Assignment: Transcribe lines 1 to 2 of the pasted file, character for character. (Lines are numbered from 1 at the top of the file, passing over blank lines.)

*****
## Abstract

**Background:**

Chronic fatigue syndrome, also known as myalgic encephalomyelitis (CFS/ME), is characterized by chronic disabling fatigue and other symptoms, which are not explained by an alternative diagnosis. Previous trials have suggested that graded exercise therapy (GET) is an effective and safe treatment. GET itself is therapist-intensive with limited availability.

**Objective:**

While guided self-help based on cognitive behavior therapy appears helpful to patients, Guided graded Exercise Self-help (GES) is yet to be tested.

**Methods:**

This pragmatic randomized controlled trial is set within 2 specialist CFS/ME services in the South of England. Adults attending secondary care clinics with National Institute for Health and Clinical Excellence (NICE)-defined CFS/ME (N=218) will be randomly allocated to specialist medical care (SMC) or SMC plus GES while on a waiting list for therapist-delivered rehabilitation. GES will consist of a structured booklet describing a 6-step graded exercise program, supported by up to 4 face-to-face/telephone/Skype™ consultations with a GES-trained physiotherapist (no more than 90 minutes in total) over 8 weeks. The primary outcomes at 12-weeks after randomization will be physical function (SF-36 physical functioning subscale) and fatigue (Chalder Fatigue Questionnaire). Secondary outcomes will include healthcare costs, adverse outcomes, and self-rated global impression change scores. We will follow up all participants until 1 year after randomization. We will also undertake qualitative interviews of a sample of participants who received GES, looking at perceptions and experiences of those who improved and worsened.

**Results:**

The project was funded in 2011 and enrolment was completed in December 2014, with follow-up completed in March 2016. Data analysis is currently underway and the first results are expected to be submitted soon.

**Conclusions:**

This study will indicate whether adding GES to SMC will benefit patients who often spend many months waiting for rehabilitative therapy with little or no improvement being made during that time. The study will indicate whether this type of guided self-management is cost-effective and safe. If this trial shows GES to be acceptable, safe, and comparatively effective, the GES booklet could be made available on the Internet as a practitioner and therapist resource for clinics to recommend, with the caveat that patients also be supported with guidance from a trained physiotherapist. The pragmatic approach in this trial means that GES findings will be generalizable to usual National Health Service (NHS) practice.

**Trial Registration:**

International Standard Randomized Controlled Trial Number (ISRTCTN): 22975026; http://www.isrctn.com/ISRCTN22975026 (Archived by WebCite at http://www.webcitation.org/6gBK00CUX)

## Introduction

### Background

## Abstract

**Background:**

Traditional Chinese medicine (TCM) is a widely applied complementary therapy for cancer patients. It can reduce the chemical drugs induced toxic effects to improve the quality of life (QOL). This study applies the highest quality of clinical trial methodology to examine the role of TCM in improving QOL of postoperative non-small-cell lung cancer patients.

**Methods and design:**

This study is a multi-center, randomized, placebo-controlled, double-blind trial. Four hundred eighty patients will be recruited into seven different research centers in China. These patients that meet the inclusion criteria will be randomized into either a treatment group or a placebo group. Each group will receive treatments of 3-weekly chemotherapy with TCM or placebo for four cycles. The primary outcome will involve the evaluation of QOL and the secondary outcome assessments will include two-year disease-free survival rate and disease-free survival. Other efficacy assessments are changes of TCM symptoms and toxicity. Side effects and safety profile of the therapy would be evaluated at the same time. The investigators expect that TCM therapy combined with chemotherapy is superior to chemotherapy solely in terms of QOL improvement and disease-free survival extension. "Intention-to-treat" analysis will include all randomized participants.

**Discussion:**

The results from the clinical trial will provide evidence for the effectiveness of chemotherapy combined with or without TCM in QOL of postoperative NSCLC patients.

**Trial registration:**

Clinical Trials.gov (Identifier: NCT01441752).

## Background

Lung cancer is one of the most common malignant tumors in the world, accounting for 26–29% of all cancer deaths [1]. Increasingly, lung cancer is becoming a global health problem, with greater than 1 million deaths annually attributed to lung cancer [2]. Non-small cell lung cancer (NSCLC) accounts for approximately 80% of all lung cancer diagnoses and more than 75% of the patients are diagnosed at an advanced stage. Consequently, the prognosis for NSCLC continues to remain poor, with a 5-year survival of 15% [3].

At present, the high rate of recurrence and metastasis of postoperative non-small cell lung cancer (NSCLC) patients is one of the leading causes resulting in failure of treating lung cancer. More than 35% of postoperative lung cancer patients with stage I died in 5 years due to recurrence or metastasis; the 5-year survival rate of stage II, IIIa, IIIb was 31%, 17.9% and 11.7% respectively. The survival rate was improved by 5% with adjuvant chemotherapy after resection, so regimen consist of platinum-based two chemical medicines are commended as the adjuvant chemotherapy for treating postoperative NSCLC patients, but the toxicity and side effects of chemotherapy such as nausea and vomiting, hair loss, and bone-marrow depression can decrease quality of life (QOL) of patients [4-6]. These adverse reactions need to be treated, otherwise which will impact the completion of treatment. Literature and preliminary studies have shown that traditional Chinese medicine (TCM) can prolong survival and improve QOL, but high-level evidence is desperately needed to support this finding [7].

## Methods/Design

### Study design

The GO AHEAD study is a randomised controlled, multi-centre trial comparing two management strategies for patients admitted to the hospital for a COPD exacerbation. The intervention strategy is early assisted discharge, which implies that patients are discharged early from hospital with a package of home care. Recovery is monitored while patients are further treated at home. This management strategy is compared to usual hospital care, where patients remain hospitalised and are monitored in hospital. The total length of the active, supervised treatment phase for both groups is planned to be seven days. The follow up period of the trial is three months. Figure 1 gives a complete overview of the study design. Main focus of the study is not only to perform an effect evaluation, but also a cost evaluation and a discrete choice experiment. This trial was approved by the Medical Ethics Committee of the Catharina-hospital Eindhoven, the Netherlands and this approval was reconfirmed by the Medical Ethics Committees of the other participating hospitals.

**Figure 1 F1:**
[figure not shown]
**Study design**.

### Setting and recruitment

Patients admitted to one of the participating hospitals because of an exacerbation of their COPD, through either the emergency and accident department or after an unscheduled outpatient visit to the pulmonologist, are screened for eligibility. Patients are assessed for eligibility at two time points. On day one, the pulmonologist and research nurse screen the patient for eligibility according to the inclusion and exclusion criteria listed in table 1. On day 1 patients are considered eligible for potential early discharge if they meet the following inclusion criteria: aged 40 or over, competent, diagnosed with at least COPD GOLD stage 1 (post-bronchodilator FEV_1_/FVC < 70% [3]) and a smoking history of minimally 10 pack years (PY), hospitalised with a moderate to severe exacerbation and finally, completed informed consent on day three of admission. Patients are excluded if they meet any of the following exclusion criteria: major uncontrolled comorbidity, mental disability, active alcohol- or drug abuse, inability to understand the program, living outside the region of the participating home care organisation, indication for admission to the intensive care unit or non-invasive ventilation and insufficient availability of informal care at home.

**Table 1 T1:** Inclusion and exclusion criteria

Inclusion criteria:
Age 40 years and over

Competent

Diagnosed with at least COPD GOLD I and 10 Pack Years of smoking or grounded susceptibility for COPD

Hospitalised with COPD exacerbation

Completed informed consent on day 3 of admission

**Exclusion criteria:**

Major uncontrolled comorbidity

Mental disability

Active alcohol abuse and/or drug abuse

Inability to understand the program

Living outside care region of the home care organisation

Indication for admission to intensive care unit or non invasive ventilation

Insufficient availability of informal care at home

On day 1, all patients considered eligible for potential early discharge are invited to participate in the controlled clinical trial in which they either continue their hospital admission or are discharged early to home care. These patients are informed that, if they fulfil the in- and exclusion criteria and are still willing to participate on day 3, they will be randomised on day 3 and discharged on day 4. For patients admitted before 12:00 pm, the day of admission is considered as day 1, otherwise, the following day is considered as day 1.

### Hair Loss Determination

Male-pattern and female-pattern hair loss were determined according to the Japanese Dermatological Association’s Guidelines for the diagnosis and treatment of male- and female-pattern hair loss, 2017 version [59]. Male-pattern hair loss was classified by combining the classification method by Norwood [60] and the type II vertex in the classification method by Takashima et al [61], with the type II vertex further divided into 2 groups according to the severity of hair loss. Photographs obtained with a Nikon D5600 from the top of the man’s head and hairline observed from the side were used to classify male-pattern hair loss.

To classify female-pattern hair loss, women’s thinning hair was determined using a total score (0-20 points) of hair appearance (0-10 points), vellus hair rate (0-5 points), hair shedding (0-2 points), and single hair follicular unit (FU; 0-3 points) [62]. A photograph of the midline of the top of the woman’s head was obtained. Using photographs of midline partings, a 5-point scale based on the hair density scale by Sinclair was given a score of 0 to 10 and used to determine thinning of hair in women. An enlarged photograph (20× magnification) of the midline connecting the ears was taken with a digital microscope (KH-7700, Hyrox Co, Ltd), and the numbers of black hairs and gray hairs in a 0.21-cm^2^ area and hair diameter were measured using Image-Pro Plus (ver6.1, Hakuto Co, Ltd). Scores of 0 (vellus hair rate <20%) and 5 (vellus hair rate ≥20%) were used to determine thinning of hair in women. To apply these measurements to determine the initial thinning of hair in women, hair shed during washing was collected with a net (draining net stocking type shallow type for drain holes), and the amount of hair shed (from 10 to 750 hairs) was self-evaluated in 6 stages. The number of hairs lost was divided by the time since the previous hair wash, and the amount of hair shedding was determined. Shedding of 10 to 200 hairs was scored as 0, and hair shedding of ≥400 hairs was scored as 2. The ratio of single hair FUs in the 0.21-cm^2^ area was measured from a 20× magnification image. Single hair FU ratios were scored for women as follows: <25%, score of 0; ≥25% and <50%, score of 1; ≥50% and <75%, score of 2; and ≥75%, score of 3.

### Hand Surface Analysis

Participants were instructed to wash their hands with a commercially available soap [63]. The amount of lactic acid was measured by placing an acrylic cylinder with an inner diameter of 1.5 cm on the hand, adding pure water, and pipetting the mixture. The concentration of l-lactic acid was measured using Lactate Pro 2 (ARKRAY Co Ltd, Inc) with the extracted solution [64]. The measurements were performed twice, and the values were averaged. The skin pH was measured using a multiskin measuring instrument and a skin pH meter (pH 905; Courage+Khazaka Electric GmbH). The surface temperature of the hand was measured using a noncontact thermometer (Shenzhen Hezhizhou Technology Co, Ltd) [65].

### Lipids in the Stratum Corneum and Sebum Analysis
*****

## Abstract

**Background:**